|Man Without Qualities|
Thursday, July 11, 2002
Demosthenes continues his earlier line of thought, in large measure apparently asserting the legitimacy of non-democratic states from his understanding of international law.
The point of my original posting on legitimacy and international law started from the observation that most versions of international law do consider non-democratic states as capable of legitimacy, which I consider to be an error which rejects universal political principles discovered in the eighteenth century. That's the problem with existing international law that I wanted to address.
Demosthenes is free to disagree, of course, but I am not really sure why he has put so much effort into showing that his version of international law also considers non-democratic states as capable of legitimacy.
Demosthenes also seems to make rather heavy use of an argument that if there is no official authority to make a particular determination, then the determination cannot be part of international law. For example, he seems to feel that the concept of "electoral democracy" is hopelessly undefined unless we know the details of the actual constitution and "who gets to decide this, and why."
However, since there is not now and never has been a set of official authorities making any such determinations in international law, Demosthenes' argument seems to be nothing less than a complete rejection of the very concept. Demosthenes oddly and unsuccessfully tries to skirt the problem by holding his own set of truths to be self evident: "Sovereignty does exist. That isn't in question," he says. Well, excuse me, but I think it is a not only question but an unsupported political conclusion on Demosthenes' part. In fact, in the case of countries that could easily be invaded and their governments deposed, "sovereignty" is virtually a legal fiction.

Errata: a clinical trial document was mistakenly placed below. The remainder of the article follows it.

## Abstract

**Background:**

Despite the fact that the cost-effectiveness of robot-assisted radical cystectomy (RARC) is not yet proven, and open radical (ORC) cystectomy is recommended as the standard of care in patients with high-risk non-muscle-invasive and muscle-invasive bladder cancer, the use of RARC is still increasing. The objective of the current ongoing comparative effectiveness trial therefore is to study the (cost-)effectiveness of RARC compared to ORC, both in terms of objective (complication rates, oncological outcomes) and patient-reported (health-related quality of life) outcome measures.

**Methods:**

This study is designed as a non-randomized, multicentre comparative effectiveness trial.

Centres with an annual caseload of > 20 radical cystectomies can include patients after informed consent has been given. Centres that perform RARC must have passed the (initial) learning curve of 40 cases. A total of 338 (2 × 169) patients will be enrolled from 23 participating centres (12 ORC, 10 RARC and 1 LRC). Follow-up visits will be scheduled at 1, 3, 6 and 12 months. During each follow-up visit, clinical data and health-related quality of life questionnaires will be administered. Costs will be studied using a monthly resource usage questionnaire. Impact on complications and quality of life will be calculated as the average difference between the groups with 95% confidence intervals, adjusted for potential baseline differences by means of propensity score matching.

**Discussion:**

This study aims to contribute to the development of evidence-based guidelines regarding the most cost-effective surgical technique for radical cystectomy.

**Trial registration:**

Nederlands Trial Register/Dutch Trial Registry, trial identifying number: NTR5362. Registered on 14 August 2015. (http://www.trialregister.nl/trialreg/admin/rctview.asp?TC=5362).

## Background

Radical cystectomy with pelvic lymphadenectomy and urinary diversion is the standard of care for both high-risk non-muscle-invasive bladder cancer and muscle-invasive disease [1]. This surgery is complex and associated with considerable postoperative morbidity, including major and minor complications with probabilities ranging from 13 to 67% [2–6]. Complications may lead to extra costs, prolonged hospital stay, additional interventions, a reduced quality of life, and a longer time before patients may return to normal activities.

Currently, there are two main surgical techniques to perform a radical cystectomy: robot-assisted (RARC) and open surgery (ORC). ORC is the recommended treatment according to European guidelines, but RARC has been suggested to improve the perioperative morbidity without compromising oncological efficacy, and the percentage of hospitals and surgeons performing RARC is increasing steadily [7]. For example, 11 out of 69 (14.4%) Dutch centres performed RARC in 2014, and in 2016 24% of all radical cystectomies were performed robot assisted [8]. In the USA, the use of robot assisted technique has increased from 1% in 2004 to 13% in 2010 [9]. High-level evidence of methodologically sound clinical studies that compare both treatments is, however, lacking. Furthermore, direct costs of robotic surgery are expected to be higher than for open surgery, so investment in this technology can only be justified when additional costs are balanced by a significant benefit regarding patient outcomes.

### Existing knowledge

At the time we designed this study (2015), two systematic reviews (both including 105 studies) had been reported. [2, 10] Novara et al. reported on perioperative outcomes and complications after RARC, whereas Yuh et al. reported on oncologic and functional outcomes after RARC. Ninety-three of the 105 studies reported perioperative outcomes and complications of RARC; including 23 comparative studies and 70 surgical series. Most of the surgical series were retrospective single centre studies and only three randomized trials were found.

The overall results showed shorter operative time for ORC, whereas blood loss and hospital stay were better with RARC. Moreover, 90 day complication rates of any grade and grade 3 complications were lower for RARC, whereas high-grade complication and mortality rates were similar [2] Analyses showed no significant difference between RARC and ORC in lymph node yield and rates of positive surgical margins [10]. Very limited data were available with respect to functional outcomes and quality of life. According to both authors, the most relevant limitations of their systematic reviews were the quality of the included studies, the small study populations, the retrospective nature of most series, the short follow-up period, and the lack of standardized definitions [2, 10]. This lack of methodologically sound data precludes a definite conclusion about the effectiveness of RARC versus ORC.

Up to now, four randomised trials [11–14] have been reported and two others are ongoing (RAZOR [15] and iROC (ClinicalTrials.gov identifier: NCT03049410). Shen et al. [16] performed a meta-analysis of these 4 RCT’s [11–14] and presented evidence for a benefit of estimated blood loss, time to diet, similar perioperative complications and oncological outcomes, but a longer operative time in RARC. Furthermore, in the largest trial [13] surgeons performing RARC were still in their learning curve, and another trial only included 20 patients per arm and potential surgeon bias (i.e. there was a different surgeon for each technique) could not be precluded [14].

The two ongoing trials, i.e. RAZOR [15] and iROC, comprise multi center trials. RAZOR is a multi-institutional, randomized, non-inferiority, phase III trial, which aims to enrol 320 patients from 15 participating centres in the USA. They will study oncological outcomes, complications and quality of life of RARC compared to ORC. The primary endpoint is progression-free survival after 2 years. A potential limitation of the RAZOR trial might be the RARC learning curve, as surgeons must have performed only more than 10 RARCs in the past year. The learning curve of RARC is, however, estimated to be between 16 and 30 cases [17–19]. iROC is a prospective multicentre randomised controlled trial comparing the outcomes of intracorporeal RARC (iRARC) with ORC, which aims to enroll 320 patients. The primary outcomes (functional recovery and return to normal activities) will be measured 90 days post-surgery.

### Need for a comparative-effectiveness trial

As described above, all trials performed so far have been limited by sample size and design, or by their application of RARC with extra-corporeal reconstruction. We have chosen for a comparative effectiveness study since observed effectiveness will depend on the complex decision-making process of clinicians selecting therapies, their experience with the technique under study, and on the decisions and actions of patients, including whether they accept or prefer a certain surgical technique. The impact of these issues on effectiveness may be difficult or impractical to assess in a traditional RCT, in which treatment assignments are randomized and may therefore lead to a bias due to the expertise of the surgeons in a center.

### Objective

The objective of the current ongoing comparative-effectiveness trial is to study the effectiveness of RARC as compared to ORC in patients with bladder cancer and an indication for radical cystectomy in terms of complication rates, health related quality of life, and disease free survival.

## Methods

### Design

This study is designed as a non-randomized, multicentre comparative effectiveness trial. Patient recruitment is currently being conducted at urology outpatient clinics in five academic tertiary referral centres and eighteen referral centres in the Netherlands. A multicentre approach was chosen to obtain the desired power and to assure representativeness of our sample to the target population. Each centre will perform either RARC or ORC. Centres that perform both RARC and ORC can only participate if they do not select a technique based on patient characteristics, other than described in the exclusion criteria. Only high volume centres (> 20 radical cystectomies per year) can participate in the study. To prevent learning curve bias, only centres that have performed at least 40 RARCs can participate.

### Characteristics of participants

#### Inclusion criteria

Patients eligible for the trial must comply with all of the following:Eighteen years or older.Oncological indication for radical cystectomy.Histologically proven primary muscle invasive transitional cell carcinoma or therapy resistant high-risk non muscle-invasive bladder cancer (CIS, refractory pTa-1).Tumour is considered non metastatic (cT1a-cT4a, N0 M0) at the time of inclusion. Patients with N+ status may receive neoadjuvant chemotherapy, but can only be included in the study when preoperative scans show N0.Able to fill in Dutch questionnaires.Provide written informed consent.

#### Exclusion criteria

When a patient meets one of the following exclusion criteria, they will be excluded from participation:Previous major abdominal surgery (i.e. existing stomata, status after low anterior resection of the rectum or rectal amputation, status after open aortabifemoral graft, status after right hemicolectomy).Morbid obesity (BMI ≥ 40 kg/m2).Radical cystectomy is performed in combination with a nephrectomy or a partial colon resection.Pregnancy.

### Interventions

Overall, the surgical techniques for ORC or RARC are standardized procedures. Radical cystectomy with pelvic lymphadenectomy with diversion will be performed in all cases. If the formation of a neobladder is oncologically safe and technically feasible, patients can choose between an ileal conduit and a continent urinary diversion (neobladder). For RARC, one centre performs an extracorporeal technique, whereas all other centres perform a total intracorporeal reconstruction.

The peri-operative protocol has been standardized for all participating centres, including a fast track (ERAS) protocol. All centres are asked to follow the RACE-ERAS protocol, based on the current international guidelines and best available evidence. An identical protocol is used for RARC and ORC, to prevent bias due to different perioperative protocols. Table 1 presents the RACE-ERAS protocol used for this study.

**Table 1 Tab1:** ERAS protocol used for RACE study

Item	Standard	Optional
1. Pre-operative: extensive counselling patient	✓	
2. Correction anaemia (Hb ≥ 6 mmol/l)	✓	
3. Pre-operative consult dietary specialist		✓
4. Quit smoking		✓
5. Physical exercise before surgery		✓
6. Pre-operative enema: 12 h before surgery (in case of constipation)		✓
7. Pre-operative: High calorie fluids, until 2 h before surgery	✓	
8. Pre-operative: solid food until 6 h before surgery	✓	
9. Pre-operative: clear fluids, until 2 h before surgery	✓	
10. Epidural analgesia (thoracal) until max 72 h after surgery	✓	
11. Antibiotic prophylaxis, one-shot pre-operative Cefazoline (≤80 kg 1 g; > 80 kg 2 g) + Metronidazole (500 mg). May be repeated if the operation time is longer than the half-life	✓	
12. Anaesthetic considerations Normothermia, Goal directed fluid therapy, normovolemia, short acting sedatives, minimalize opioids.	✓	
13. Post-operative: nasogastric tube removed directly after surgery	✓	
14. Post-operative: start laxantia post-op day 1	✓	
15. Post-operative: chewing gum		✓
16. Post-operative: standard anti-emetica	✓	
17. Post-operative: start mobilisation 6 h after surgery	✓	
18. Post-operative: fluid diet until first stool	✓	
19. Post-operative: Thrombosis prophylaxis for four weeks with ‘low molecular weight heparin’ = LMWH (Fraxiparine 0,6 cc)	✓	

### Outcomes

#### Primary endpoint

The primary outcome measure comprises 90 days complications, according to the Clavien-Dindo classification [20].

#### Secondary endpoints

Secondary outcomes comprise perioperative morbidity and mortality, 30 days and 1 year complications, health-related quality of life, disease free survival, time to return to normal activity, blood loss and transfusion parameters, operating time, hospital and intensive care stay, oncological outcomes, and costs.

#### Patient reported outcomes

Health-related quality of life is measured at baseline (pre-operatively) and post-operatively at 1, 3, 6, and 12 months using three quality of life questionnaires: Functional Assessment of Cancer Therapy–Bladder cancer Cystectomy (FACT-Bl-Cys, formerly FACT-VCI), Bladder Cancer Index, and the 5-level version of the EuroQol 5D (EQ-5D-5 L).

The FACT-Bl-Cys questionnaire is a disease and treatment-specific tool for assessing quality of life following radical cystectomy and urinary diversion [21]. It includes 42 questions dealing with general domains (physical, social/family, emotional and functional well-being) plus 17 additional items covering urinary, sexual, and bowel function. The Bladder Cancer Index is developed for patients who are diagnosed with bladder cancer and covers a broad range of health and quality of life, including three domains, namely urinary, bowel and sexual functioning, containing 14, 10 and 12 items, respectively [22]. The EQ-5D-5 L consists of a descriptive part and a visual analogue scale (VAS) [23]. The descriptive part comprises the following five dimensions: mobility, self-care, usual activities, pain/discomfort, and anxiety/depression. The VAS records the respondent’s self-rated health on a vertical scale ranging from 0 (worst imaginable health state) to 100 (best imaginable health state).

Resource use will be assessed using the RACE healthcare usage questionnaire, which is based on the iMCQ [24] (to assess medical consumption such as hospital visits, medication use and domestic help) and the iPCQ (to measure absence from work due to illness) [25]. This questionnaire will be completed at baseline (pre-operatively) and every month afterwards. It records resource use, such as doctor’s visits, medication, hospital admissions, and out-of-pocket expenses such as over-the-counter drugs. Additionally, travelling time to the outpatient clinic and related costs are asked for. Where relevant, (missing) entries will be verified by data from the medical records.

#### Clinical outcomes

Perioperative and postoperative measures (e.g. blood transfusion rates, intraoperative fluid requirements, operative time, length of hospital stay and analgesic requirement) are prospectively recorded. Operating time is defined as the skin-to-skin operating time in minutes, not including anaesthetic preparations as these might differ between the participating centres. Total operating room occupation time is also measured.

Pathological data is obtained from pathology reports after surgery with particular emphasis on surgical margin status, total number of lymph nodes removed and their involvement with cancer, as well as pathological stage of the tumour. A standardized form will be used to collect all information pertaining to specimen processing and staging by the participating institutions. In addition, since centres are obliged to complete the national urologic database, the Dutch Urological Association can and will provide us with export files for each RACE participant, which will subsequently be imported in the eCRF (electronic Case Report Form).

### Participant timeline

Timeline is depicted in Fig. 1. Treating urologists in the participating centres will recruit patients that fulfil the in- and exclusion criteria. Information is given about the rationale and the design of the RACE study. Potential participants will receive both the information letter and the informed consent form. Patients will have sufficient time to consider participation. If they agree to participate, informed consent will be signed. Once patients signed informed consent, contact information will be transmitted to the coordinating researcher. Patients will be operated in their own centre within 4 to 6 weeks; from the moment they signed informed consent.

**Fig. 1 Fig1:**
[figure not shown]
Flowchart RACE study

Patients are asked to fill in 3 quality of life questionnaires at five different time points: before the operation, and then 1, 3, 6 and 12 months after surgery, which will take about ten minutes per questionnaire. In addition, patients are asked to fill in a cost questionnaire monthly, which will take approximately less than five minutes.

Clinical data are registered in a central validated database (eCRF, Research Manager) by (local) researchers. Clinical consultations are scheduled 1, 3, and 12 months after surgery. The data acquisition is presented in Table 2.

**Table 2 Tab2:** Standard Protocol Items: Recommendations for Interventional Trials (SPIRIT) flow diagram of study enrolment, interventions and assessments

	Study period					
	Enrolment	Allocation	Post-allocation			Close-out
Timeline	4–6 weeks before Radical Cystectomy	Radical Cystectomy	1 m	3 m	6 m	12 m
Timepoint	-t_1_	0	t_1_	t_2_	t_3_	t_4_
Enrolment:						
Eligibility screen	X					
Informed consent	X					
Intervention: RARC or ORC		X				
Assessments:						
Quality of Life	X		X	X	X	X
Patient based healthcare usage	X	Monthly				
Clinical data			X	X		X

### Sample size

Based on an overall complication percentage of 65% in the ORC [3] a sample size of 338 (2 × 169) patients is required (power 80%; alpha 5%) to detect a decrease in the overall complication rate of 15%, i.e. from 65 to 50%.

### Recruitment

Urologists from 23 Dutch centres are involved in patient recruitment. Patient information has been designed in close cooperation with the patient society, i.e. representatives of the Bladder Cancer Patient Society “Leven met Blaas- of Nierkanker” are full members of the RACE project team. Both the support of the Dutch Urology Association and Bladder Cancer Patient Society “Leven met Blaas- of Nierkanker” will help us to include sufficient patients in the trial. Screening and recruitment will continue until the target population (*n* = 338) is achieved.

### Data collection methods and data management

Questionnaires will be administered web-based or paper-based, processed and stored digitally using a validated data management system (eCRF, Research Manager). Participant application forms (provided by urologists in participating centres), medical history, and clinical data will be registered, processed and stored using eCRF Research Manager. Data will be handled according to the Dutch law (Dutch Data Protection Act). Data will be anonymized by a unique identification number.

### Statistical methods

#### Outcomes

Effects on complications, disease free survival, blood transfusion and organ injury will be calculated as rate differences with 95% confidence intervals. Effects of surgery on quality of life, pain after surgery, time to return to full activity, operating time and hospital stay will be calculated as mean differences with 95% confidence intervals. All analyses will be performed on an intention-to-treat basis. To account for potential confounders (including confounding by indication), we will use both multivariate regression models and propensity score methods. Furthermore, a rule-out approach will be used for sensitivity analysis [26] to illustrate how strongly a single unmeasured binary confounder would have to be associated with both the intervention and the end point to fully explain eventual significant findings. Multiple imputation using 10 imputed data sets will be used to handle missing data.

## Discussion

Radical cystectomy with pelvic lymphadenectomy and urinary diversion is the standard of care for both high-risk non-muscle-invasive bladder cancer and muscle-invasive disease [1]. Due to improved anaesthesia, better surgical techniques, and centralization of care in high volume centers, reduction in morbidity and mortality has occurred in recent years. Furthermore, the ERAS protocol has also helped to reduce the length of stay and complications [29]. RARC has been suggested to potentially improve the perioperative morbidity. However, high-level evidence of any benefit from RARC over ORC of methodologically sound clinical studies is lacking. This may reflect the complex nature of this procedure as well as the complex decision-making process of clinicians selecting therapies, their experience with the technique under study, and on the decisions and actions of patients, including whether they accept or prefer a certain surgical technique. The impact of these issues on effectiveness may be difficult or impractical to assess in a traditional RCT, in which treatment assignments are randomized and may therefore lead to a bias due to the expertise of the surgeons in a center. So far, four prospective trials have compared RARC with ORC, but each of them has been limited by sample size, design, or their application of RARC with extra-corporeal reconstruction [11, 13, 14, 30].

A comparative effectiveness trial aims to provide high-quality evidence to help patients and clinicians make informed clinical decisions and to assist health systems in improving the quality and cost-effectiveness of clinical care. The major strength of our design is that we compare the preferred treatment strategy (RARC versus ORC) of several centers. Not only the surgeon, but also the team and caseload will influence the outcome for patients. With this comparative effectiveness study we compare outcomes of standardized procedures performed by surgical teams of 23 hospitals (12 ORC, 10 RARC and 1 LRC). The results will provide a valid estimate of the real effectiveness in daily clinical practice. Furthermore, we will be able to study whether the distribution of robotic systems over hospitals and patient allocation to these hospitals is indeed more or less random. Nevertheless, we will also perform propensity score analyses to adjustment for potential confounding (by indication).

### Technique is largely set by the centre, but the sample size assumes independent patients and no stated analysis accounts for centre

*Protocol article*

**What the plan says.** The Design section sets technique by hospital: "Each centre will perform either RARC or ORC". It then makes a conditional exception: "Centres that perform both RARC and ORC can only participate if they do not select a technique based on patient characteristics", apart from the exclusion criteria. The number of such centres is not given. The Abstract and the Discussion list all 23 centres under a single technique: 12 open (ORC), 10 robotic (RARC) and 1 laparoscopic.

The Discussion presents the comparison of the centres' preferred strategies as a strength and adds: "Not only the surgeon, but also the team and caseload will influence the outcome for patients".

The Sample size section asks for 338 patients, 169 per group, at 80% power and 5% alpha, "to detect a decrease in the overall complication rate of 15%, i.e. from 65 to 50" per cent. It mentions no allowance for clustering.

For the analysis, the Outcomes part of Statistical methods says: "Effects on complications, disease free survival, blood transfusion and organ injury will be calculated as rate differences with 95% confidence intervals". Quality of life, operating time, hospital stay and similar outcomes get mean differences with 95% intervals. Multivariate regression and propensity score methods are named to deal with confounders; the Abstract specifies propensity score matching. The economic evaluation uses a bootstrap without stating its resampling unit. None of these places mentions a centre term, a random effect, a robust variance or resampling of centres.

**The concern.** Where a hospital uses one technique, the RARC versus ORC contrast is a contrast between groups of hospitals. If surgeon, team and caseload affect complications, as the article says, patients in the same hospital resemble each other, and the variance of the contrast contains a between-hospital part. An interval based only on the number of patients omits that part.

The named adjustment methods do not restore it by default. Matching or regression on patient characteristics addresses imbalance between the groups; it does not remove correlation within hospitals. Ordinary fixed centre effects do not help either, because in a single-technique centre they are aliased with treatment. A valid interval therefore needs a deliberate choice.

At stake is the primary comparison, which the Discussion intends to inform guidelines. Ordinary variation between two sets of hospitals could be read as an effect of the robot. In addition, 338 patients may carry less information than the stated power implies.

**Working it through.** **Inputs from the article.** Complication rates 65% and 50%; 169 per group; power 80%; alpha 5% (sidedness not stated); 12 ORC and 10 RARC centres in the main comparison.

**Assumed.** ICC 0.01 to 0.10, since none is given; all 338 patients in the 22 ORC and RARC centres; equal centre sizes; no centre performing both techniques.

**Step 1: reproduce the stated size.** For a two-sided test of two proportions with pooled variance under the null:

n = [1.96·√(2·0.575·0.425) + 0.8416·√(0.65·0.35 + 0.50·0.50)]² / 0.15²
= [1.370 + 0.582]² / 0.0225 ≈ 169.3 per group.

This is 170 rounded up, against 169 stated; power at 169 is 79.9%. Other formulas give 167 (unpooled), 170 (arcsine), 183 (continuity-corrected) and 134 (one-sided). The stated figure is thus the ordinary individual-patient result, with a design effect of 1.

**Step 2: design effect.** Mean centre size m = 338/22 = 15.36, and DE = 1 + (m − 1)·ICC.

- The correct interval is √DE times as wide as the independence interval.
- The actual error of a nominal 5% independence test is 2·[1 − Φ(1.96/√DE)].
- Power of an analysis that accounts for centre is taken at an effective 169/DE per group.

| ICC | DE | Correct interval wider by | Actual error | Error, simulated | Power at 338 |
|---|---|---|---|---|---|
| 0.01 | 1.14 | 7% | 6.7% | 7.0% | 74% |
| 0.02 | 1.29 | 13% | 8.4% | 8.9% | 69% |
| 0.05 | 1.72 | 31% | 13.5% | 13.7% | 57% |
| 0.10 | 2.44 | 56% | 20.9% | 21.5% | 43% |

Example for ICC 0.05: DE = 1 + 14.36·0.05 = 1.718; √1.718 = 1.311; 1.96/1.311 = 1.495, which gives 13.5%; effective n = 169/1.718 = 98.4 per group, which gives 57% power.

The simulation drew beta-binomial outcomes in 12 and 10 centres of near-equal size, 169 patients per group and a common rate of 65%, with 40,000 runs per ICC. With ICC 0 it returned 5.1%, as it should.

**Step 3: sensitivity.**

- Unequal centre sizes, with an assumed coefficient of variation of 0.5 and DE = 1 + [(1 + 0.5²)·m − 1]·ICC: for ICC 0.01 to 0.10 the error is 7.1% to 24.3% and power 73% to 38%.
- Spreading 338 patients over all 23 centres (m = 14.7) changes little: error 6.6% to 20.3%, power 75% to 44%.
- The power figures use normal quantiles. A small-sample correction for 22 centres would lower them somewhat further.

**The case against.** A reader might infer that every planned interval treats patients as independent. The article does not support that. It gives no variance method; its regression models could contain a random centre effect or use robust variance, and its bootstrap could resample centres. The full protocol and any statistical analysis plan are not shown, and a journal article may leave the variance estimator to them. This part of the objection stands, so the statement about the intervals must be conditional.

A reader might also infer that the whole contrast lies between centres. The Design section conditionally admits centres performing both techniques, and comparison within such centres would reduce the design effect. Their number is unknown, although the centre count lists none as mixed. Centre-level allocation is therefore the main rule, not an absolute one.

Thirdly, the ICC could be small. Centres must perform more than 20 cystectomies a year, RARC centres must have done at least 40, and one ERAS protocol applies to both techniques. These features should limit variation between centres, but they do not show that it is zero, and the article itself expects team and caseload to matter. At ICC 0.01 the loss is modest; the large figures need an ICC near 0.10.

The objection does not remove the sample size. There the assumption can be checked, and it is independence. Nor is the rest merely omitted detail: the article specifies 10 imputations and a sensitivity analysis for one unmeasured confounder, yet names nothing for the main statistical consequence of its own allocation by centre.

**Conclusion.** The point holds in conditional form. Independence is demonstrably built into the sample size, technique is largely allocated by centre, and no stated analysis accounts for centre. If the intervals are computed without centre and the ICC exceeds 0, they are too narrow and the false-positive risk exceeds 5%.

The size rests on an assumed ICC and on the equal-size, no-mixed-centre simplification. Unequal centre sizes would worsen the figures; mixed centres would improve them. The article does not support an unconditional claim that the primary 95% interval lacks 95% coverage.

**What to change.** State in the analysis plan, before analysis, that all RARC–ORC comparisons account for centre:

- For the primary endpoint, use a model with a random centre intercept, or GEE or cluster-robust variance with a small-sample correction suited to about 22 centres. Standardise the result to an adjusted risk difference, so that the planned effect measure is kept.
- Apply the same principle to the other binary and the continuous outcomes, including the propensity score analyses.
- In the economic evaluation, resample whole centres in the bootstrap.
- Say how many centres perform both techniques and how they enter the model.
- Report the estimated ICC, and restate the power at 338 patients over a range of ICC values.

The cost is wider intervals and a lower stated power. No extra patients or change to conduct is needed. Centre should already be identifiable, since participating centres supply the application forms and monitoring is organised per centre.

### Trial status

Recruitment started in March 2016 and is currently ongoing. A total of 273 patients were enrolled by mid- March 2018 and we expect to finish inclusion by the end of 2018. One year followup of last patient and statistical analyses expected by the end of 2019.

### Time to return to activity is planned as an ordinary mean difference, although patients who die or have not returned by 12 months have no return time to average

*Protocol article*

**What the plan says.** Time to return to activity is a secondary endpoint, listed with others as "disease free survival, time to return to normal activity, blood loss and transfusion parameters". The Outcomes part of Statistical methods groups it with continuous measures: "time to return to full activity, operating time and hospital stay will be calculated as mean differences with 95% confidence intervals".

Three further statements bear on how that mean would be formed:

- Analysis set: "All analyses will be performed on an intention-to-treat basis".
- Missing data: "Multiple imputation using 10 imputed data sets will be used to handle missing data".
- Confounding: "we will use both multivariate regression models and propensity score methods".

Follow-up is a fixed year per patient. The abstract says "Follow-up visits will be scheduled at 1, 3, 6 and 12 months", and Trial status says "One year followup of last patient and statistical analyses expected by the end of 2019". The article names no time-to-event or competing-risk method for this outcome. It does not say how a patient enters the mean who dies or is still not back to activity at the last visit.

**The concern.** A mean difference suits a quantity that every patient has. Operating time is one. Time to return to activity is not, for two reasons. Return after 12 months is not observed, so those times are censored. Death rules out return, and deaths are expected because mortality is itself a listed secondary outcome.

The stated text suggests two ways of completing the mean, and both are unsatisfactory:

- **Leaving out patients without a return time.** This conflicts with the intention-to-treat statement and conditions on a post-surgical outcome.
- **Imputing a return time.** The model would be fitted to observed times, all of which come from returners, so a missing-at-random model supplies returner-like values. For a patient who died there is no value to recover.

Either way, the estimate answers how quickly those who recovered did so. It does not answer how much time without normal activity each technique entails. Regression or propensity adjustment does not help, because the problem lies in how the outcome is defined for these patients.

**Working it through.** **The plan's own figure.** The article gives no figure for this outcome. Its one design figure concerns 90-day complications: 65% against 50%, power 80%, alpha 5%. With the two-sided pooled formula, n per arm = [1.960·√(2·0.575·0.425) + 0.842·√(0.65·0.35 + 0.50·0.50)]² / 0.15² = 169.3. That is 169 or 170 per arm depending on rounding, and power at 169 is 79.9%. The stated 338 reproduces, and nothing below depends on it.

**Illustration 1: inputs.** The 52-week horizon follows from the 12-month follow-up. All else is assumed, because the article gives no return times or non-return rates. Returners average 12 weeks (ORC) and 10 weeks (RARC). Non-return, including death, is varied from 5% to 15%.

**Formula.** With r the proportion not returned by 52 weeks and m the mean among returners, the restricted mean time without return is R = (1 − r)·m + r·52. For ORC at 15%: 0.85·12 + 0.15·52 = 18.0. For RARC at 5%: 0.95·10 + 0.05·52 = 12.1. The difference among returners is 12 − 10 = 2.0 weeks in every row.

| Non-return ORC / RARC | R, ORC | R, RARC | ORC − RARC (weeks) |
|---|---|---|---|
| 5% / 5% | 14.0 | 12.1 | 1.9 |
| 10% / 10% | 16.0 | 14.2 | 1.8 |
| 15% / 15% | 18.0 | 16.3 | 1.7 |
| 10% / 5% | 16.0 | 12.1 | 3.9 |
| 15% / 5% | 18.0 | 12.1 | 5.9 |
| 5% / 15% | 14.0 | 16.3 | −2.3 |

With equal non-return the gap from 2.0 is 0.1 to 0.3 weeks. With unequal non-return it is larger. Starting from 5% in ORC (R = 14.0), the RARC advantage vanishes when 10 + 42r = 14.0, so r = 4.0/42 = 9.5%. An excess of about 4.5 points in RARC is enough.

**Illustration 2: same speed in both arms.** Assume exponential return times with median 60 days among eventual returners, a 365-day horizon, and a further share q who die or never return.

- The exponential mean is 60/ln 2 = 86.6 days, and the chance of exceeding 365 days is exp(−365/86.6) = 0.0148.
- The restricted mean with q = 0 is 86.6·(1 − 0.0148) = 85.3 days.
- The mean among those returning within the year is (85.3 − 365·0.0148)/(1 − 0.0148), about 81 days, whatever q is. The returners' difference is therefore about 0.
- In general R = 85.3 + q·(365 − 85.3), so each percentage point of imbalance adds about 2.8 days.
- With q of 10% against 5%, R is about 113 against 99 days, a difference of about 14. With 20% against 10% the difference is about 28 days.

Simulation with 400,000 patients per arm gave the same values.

Demosthenes supports his position by alluding to supposed anarchist positions. But anarchists reject all law - which nevertheless does not seem to tip Demosthenes off to the likelihood that his arguments prove too much, to say the least.
Democratic principles are first and foremost principles of human rights. Indeed, structural federalism itself is bottomed on protection of human rights. But by Demosthenes ' troglodytic approach to international law, "human rights" are as much hopelessly airy-fairy constructs as is "democracy" itself, and should have no bearing on legitimacy. After all, when it comes to defining human rights, what do we mean? Do we mean the American "Bill of Rights?" No. No. No. Those are all too culturally specific by Demosthenes standards. And since we don't know "who gets to decide this, and why," we'll just have to leave that part out and concentrate with Demostenes on whether the dictator has enough power to kill his opponents. But, then, even with regard to the question of whether the dictator has enough killing power, "who gets to decide this, and why?" So many problems!